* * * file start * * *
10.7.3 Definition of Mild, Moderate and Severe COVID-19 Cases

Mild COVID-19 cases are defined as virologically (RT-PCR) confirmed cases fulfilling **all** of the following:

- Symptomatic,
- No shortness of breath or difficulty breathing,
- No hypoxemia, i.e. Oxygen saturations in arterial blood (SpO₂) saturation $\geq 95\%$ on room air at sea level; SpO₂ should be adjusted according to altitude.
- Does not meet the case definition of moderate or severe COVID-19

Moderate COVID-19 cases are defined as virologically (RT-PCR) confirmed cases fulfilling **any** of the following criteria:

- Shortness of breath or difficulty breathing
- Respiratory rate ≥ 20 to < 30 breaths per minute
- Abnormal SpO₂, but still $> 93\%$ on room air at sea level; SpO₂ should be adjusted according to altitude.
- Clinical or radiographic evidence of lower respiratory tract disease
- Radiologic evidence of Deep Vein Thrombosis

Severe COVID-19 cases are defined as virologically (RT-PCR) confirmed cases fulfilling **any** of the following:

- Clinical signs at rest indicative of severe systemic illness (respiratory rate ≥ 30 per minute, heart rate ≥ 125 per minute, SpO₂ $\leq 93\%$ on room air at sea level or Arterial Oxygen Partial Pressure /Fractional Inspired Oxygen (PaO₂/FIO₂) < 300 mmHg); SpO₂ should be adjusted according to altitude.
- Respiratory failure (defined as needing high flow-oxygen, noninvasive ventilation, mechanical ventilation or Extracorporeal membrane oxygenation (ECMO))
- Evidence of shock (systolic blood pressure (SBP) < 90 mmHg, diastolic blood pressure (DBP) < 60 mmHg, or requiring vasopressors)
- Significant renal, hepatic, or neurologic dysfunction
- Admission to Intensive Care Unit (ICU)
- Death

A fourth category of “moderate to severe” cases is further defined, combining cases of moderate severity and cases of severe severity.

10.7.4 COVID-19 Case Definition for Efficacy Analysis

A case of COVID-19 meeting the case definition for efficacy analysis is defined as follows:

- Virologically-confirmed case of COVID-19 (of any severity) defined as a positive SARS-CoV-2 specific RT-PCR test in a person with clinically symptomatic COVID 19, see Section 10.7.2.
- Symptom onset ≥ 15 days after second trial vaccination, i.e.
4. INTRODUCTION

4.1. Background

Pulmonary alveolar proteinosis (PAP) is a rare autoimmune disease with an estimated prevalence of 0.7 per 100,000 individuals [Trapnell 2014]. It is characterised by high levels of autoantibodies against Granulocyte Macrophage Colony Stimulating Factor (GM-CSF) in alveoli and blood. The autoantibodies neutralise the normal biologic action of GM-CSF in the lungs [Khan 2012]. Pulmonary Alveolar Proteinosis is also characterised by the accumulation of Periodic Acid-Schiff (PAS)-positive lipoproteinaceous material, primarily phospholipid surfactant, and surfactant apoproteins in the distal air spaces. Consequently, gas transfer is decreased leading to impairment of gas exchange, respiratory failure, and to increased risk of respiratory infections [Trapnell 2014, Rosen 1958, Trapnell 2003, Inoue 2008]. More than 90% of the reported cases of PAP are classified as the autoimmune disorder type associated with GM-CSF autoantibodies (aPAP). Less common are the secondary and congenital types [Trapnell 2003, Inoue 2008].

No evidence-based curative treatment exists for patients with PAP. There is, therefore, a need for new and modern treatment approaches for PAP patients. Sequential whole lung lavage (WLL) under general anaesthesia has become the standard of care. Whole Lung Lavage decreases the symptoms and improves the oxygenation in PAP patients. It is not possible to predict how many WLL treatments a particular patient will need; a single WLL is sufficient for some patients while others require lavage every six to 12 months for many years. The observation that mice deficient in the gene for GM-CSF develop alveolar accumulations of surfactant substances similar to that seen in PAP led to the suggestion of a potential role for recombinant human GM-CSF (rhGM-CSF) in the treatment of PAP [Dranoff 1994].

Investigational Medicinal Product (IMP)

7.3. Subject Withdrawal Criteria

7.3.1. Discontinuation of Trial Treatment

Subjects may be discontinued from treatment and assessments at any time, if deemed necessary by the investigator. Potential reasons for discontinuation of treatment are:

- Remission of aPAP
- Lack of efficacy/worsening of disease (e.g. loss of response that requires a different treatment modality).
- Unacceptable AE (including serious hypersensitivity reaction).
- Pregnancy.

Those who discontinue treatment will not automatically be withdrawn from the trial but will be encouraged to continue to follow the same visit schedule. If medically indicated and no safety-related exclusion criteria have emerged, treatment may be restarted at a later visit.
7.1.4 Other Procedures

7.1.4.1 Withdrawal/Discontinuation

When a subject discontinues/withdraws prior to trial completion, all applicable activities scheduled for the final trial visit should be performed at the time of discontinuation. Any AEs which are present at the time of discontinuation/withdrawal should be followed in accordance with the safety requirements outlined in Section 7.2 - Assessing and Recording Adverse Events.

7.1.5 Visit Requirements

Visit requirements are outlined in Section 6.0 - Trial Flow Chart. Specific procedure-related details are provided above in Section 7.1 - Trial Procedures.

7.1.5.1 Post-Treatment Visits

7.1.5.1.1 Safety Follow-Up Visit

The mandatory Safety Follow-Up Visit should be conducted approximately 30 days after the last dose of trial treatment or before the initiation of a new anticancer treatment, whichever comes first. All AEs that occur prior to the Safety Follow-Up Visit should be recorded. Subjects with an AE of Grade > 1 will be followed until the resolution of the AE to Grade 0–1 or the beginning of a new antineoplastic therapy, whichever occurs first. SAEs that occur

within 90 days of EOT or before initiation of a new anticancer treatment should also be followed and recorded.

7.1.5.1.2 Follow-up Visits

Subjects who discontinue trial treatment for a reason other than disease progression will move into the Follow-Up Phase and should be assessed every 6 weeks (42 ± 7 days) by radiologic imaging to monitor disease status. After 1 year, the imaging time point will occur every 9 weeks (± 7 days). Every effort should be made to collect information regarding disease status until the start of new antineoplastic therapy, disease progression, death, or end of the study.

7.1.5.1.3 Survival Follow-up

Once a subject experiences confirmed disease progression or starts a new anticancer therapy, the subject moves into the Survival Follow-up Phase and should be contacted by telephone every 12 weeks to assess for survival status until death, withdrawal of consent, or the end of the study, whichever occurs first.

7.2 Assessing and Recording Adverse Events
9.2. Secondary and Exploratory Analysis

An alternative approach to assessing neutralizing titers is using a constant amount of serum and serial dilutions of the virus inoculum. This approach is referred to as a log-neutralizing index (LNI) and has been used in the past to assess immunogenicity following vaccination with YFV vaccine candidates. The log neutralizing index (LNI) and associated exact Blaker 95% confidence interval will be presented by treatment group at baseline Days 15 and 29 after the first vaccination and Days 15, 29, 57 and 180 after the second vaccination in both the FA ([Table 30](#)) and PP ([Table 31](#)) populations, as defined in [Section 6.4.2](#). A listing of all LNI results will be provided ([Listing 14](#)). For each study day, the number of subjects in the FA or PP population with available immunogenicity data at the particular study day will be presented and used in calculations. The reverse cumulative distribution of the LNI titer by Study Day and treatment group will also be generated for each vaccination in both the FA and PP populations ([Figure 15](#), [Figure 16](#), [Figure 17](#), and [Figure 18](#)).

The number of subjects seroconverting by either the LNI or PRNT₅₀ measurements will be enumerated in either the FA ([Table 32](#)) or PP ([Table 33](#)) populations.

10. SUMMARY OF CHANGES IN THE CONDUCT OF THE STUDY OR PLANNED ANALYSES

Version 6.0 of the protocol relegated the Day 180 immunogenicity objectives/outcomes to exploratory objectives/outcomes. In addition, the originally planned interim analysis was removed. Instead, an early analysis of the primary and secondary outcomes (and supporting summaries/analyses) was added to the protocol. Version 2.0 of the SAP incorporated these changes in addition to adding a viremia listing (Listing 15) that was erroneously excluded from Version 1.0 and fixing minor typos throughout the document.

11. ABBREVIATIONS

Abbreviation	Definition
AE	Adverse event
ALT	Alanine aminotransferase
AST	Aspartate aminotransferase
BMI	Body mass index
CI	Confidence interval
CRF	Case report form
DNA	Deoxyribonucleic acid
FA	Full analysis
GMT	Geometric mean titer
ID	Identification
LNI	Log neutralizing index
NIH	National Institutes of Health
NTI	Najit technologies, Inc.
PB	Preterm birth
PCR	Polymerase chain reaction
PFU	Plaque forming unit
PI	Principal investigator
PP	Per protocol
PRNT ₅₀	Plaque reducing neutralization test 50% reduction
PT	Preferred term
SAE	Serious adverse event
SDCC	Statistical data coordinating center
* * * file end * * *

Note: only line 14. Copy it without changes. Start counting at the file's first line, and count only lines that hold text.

- Clinical signs at rest indicative of severe systemic illness (respiratory rate ≥ 30 per minute, heart rate ≥ 125 per minute, SpO₂ $\leq 93\%$ on room air at sea level or Arterial Oxygen Partial Pressure /Fractional Inspired Oxygen (PaO₂/FIO₂) < 300 mmHg); SpO₂ should be adjusted according to altitude.